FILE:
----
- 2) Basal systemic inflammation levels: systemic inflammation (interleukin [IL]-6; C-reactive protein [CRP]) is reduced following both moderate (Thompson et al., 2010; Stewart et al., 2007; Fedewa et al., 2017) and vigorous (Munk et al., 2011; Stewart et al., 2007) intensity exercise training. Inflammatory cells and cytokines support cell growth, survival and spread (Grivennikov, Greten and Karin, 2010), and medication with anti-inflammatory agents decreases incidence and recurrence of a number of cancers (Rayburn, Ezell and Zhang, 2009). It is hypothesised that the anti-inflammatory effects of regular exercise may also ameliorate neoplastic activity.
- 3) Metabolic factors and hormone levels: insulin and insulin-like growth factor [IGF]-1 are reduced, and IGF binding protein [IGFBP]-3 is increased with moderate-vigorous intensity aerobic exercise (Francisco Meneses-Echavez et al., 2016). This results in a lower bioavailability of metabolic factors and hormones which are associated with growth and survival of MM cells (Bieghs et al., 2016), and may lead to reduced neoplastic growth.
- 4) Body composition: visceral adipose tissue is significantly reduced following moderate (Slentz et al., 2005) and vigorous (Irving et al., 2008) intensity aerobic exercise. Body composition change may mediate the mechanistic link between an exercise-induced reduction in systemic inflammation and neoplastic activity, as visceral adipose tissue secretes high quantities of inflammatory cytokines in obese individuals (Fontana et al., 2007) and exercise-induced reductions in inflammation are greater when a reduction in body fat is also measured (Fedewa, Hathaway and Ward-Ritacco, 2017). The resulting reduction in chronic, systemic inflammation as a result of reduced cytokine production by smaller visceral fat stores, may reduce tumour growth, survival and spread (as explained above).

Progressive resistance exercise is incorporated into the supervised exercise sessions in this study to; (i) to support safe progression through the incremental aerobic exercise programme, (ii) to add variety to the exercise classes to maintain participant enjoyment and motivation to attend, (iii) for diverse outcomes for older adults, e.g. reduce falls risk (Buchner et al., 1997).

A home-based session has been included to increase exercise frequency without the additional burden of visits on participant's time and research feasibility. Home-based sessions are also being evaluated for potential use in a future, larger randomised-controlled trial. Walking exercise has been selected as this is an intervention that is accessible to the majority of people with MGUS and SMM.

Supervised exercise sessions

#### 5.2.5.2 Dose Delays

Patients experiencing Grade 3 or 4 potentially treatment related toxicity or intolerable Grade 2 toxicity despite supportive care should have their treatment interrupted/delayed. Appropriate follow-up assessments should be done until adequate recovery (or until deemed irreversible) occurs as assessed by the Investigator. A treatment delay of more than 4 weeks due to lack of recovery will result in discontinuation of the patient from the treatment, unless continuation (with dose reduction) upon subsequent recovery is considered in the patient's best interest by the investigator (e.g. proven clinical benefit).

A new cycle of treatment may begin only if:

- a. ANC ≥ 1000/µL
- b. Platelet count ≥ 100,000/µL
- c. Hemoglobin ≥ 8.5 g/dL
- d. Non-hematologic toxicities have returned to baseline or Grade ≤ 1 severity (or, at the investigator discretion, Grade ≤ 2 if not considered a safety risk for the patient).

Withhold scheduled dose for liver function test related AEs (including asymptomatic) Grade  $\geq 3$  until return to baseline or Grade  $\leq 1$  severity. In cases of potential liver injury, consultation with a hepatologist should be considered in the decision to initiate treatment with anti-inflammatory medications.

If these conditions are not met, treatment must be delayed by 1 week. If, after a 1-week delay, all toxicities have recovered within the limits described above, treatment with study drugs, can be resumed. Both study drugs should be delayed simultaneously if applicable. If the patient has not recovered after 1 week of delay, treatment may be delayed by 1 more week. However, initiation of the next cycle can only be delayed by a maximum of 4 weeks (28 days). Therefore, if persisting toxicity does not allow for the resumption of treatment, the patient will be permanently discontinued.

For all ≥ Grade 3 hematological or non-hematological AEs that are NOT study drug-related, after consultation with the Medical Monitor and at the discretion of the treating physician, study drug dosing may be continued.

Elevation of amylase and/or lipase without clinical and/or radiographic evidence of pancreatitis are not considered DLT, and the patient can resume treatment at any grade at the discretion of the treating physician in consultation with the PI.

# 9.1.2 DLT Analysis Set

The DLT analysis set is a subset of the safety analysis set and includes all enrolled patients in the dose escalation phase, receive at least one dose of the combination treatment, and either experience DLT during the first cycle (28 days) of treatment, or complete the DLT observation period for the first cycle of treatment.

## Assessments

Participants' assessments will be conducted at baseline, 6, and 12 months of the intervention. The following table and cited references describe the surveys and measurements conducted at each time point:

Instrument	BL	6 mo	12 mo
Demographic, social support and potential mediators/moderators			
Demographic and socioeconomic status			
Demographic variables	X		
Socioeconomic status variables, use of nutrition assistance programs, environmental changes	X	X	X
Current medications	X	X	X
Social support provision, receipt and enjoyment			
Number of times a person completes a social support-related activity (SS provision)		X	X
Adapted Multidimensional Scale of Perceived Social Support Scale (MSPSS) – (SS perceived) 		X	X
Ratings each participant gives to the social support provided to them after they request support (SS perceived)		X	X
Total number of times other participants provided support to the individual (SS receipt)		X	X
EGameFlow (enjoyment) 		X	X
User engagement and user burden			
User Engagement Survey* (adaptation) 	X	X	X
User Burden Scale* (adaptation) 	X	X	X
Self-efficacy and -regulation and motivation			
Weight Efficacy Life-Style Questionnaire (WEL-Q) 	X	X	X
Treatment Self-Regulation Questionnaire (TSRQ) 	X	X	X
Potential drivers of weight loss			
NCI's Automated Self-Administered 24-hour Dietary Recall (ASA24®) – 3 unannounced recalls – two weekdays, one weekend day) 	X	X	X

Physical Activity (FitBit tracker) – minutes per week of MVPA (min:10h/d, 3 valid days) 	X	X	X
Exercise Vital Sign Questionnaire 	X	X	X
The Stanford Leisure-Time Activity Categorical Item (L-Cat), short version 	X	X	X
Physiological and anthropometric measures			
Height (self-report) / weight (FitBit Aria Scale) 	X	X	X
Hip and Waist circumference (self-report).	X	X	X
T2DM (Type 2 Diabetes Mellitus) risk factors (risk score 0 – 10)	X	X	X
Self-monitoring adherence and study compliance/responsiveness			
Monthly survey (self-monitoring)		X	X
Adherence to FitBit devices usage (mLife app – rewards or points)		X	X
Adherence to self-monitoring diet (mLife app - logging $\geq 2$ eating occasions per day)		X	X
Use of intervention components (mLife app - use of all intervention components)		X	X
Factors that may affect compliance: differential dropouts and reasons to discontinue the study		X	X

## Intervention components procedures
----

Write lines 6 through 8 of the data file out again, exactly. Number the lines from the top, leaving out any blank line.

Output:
Supervised exercise sessions

#### 5.2.5.2 Dose Delays

Patients experiencing Grade 3 or 4 potentially treatment related toxicity or intolerable Grade 2 toxicity despite supportive care should have their treatment interrupted/delayed. Appropriate follow-up assessments should be done until adequate recovery (or until deemed irreversible) occurs as assessed by the Investigator. A treatment delay of more than 4 weeks due to lack of recovery will result in discontinuation of the patient from the treatment, unless continuation (with dose reduction) upon subsequent recovery is considered in the patient's best interest by the investigator (e.g. proven clinical benefit).